This is the first I’ve heard of this one. Haven’t read anything by this author in a long while – sounds good. Thanks Kathy

  5. October 23, 2015 9:54 am

    I loved this too- my review goes up November 9th. And I googled Loretta Young too!

  6. October 23, 2015 10:37 am

    I’ve seen this book here and there but didn’t stop and read the synopsis. It sounds like a book I’d enjoy.

  7. October 23, 2015 11:19 am

    Ooo, I love books and movies about old Hollywood – I’ll definitely have to check this one out!

  8. October 23, 2015 11:56 am

    Back in the 1950s (I think), there was a Loretta Young Show…in the daytime. I don’t think it lasted long, but I remember admiring her.

    Marilyn Monroe was another “victim” of the Studio System.

    I can’t wait to read this one…thanks for sharing!

  9. October 23, 2015 1:08 pm

    I’ve had this author on my radar forever…the Big Stone Gap series, etc. I really need to move her to the top of my electronic stack…

  10. Patty permalink
    October 23, 2015 2:15 pm

    Sounds like another must read!

  11. October 23, 2015 2:22 pm

    This does sound good! Maybe this will be my first Trigiani book.

  12. October 23, 2015 4:21 pm

    Sounds like a great book for a book club.

  13. October 23, 2015 9:18 pm

    I’ve read just one of this author’s books. Not so easy to find her books here but this one sounds good. I like the historical fiction/Hollywood mix.

  14. Beth F permalink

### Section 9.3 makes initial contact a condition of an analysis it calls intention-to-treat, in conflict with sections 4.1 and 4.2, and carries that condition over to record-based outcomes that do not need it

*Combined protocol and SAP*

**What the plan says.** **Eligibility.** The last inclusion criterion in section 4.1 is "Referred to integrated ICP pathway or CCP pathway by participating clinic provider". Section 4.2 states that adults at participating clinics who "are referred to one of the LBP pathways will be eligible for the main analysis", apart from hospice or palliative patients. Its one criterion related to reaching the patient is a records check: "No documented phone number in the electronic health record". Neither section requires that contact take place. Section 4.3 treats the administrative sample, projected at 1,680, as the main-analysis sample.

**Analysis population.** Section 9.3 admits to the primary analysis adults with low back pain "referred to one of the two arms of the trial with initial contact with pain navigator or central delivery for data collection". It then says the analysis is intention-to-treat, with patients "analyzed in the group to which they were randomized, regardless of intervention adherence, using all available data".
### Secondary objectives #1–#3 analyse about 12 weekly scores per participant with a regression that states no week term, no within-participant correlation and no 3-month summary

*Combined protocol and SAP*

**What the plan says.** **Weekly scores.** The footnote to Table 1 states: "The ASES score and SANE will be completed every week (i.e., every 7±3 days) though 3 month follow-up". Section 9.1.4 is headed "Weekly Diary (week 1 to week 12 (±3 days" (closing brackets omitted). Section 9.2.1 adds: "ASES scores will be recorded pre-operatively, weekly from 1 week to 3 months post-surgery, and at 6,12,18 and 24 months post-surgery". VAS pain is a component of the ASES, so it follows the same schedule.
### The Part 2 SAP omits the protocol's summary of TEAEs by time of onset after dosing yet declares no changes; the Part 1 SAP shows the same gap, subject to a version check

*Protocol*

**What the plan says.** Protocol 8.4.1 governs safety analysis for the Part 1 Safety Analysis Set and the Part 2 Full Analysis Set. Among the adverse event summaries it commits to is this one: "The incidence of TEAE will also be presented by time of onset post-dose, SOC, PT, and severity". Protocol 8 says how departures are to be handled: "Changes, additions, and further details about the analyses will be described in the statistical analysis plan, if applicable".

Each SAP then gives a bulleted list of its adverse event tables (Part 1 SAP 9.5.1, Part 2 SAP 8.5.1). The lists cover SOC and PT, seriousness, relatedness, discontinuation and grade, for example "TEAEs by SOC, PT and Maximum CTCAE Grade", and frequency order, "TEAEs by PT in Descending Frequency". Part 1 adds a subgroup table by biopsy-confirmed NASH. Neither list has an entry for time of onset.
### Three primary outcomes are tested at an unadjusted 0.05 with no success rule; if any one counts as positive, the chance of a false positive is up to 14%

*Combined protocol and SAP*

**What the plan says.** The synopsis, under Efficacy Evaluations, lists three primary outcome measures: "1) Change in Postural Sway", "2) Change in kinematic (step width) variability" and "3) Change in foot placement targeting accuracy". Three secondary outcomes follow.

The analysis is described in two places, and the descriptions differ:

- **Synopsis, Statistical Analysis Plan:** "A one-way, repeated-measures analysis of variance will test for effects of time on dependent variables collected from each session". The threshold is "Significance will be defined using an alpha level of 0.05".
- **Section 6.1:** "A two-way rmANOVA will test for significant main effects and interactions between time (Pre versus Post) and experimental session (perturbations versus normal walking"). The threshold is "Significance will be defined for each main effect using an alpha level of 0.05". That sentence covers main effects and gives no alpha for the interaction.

October 24, 2015 6:46 am

    I reviewed this for AudioFile magazine — Blair Brown is awesome as a narrator.

  15. October 24, 2015 10:52 am

    You are a trend setter. I just read your blog post yesterday—about this book, and today there are a few more. I can’t decide if I want to do print or audio, but I’m reading this book!

  16. October 24, 2015 12:47 pm

    I recently read The Shoemaker’s Wife by Adriana Trigiani. She does write beautifully. Thanks for sharing your thoughts about this book Kathy. I’m glad you enjoyed it.

  17. October 24, 2015 5:06 pm

    Thanks for being a part of the tour! I’m so looking forward to reading this book after all these amazing reviews.

  18. booknaround permalink
    October 25, 2015 2:30 pm

    I’ve been on the fence about reading this one but your review definitely adds to the pro column.

  19. Literary Feline permalink
    October 26, 2015 4:40 pm

    I am so glad you enjoyed this one, Kathy. It is one I have had my eye on.

  20. bookingmama permalink
    October 27, 2015 8:06 am

    I felt the same way about this one. I really enjoyed both the story and Adriana’s writing!

  21. October 28, 2015 4:11 pm

    After reading Big Stone Gap I know want to read more of this author’s books. I’m glad to hear this is about the golden age of Hollywood. I think that would be fun to read about. This author does not seem to be one-dimensional.

  22. October 30, 2015 4:59 pm

    What a different time period, when scandals could actually be covered up! That seems almost impossible now with so much social media.

    Also, I seriously have to get on the Trigiani train STAT!

  23. November 5, 2015 8:07 am

    This sounds fascinating to me! Thanks for sharing about this book at Booknificent Thursday at this week! Always love to have your contributions!

  24. November 6, 2015 9:02 pm

    I love that period in Hollywood but, like you, don’t know much about Loretta Lynn, so I bet I’d really like this one!